Last week we looked a little bit into how the Leafs matched lines last season on a game-to-game basis through the lens of a few case studies, which included some easy-to-understand visuals. The general conclusion there after looking through an entire season’s worth of of those game reports was that, unsurprisingly, Nazem Kadri saw the most of the opposition’s best players. Toronto’s “shutdown center”, if you will.
As mentioned in that piece, anyone who followed the club throughout last season would’ve likely come to the conclusion that Kadri was seeing the toughest assignments most of the time, Matthews’s line less so, and Bozak’s trio being the most sheltered of the three. I mean, it was something widely talked about when a high-profile star, like McDavid, was in town.
We’ve dug into how forwards were matched up last season and which players Babcock tried the hardest to shut down, but how about which blue-liners were used to support that?
I think a good way of thinking about some of these units is to identify which key defenceman was deployed with which center the most over the course of a season. In an attempt to give us some context as to how players were used, I figured using Toronto’s two most prominent defencemen – Jake Gardiner and Morgan Rielly – was a good way to look into this. Rielly and Gardiner are who most would consider the Leafs’ top two players on the back-end, and a debate over who is the stronger player has raged on for quite some time. They both play the left side and typically anchor separate units, so seeing which centers they accompanied the most can give us a better idea of how they performed in different roles.
So yeah, the primary combos here, by nearly 200 even-strength minutes, are Kadri/Rielly and Matthews/Gardiner.
(WOWY numbers from the now taken-down Puckalytics. RIP.)
For the scope of this article, I’m mostly just going to look at the group of Kadri, Matthews, Rielly, and Gardiner – essentially the backbone of the team right now.
And maybe we should just get this out of the way: I don’t know if Rielly is truly “better” than Gardiner or vice versa, and to be honest I believe they may be close enough in talent that it’s not even worth caring about. But I do wonder, based on these numbers, if balancing their roles to some extent is something that should happen. Their time together is limited, but we see Matthews and Rielly really excelled in the run of play at evens, as did Kadri and Gardiner. We’ll see below that the nature of those minutes aren’t entirely the same, but I’m not implying a total flip in roles (though it would be nice if we could run that experiment).
Focusing on Rielly particularly, if we want to look into this another way, this visualization from HockeyViz gives us a good view of just how much he took off when deployed with the Matthews line.
And while his deployment did change when they paired together (like Kadri’s did when with Gardiner), it wasn’t as if Rielly’s time with the Matthews line got him away from the other team’s stars and into cushy minutes.
The way I sort of view this (and the following table) is pretty simple:
- Kadri and Rielly are seen as the true shutdown combo when together.
- Gardiner and Matthews clearly aren’t.
- When the blending happens, Kadri pulls Gardiner into tougher minutes, and Rielly pulls Matthews into tougher minutes.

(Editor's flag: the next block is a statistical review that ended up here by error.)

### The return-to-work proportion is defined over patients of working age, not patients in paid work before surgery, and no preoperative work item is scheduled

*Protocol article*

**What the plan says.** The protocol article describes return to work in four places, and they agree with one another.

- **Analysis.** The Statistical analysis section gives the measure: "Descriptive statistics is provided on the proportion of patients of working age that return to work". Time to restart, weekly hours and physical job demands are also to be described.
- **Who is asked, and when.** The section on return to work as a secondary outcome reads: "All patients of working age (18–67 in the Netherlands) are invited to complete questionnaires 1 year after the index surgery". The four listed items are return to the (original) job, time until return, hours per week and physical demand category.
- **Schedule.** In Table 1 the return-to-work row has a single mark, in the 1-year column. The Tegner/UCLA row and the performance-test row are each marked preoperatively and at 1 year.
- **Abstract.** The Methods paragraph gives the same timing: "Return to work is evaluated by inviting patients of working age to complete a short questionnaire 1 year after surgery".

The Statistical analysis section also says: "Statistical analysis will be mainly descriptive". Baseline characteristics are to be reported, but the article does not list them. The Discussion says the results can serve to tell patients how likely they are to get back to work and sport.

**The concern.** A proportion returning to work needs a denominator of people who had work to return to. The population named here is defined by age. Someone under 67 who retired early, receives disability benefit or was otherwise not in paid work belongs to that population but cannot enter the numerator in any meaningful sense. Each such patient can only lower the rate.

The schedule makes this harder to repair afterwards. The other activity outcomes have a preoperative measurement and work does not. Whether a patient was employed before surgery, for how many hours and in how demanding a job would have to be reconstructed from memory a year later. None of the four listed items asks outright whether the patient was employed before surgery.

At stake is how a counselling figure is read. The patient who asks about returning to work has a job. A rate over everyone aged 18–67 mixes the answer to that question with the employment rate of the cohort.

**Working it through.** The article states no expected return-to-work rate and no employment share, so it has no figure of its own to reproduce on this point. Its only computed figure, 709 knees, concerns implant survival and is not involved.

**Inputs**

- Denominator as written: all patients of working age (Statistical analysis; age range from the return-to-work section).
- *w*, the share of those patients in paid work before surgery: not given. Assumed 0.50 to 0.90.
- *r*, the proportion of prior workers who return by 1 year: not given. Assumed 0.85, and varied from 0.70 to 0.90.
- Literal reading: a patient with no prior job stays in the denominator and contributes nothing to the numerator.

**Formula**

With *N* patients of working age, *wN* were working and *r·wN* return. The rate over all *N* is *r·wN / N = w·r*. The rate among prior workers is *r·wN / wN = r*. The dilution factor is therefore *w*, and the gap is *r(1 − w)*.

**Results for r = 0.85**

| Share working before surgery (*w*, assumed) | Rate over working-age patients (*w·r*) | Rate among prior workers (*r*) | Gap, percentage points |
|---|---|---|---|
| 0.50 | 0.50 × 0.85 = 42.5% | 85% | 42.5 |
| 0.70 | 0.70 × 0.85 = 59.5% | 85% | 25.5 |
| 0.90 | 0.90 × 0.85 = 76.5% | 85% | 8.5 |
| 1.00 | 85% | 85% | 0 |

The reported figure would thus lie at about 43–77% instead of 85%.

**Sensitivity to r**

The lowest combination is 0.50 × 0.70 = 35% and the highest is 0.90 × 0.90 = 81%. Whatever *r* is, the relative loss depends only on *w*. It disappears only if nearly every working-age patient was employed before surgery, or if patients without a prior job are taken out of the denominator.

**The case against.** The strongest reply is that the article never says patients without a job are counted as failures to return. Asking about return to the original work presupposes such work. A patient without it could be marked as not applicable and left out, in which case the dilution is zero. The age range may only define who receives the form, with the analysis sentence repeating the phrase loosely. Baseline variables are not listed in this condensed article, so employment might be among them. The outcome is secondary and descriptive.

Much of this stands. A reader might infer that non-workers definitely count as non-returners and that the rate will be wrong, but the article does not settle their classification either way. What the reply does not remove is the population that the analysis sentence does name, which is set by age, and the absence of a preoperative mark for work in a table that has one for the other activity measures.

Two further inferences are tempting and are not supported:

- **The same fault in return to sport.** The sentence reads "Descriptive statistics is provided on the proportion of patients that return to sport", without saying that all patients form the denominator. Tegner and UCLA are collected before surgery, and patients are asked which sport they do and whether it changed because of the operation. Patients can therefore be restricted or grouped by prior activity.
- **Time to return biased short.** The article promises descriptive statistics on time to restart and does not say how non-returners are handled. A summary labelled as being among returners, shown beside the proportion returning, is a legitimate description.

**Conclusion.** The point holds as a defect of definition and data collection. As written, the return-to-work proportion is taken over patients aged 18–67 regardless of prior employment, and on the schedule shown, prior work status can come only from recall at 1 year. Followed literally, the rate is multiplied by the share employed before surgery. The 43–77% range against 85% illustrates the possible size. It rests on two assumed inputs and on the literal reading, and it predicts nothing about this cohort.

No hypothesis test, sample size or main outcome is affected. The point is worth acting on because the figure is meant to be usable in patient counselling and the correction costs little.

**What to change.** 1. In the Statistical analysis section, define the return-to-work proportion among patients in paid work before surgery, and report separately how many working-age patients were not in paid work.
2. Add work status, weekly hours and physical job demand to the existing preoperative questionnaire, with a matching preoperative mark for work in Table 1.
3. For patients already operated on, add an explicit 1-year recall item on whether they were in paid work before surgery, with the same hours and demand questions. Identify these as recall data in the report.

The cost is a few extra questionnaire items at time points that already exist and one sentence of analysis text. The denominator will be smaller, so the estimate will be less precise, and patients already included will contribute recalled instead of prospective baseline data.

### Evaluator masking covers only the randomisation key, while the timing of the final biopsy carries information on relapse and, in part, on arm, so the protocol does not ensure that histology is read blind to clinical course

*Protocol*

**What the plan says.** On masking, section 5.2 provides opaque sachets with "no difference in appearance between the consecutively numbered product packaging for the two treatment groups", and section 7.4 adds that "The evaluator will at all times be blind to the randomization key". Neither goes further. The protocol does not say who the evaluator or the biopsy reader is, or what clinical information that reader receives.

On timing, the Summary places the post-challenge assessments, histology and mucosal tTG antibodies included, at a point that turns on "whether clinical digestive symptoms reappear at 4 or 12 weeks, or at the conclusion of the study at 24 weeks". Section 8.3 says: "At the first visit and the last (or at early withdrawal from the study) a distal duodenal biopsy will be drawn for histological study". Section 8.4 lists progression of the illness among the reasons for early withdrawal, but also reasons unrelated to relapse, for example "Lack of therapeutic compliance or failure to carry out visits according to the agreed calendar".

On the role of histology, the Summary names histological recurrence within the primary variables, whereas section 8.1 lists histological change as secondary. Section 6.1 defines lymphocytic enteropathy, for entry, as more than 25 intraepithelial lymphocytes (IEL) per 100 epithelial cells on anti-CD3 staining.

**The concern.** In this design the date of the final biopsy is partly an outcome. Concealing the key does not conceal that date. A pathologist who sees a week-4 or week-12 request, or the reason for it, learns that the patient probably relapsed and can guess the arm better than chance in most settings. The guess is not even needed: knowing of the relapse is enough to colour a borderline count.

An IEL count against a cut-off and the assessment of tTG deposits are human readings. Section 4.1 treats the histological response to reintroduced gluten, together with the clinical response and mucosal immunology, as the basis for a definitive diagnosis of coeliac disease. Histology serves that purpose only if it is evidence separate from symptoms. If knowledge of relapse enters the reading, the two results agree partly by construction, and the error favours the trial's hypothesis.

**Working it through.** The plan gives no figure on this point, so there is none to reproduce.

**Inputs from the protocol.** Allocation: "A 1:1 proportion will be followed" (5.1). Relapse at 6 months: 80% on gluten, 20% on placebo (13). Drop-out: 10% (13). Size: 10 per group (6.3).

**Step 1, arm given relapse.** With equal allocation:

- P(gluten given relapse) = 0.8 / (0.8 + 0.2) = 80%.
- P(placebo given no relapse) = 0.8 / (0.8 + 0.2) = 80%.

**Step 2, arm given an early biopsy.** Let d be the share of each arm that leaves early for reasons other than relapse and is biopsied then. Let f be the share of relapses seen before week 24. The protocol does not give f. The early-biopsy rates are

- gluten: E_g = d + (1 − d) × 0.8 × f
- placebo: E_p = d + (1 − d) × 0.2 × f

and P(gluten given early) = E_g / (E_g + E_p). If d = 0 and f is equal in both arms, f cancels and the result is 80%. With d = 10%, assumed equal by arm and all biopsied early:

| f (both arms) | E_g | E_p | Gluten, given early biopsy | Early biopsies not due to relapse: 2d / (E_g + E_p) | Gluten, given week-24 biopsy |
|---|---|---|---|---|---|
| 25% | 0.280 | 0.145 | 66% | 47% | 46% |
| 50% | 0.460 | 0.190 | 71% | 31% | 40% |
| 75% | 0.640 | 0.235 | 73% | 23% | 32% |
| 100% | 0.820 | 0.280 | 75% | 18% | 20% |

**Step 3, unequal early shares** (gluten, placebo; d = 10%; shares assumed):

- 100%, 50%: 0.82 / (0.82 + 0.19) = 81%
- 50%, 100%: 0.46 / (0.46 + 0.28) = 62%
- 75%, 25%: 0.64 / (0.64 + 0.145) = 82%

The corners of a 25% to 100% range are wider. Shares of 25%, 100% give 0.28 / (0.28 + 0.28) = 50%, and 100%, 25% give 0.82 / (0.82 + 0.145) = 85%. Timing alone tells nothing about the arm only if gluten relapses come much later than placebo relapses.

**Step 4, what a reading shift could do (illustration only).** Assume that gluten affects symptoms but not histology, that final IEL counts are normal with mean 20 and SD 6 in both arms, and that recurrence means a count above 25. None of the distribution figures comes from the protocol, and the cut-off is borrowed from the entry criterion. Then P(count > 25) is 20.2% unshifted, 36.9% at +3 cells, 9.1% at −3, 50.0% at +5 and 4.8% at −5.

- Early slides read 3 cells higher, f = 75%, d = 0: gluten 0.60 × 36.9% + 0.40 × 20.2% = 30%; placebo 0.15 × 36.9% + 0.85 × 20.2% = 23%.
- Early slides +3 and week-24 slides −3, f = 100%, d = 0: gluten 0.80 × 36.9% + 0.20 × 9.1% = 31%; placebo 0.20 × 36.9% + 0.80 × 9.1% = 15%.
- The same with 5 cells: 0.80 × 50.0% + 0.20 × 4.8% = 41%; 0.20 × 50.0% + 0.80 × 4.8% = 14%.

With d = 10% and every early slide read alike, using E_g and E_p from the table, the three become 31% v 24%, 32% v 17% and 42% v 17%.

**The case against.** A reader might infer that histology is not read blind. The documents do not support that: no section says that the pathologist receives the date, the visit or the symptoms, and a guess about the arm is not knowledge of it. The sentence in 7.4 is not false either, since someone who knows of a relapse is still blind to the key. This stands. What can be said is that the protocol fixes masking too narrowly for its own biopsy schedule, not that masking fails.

(I screen-grabbed these tweets to make things tidy in WordPress, but the link to them is here)
Yes, this means of the 534 even-strength minutes Kadri and Rielly played together, the other teams’ strongest forwards – according to Dellow’s definition – were out there for 330 of them. It really is absurd, and even more so that Kadri scored 32 goals last year, 20 at evens.
But do the Leafs have an ideal situation going here? Or should they adjust and balance some of the offensive and defensive loads?
I’m not sure if moving away from Rielly/Kadri as a shutdown combo is something the Leafs need to do, even if they don’t appear to be excelling there. We see that they’re just below water in even-strength run of play at 48.8%, but I think declaring that as some sort of “failure” is problematic. Overall the Leafs were sixth league-wide in score-adjusted possession this past season. How much of that was due to the way they dished out the tough assignments? Obviously it had to be a big factor, but it’s impossible to quantify, just as it’s impossible to run that experiment where Gardiner and Rielly flip roles entirely.
Still, it’s worth pondering whether a shift in how these minutes are divvied up could benefit the team. Perhaps Rielly and Matthews as a combo is that should happen a little more than it has in the past, and I wonder if their limited time together was a result of the 96.6 PDO the duo had while paired up. It could be that their perceived inability to produce enough of an offensive advantage factored into this (though I highly doubt the Leafs’ front office has yet to dig into this.)
It would obviously be a bit of a surprise if Babcock enters next season with a major switch in deployment of Rielly and Gardiner in mind, but with a couple key additions like Marleau and Hainsey now in the fold, it isn’t really out of the question to see things play out differently. We’ve been under the assumption that Hainsey will slot in with Gardiner, and Marleau alongside Matthews, which may give the staff the option to shift their roles somewhat. Or on the flip side of that, with keeping in mind that Matthews, Marner, and Nylander are a year older, maybe the insistence on keeping those guys away from power-on-power matchups is something that fades – defence pairings changing along with it.
Either way, we know the Leafs will seek out ways to keep improving their deployment and line-matching strategies. It’ll just be interesting to see if that means Babcock again hammers Kadri and Rielly with the hardest minutes, or if things balance out a bit and others can take on some more of that weight.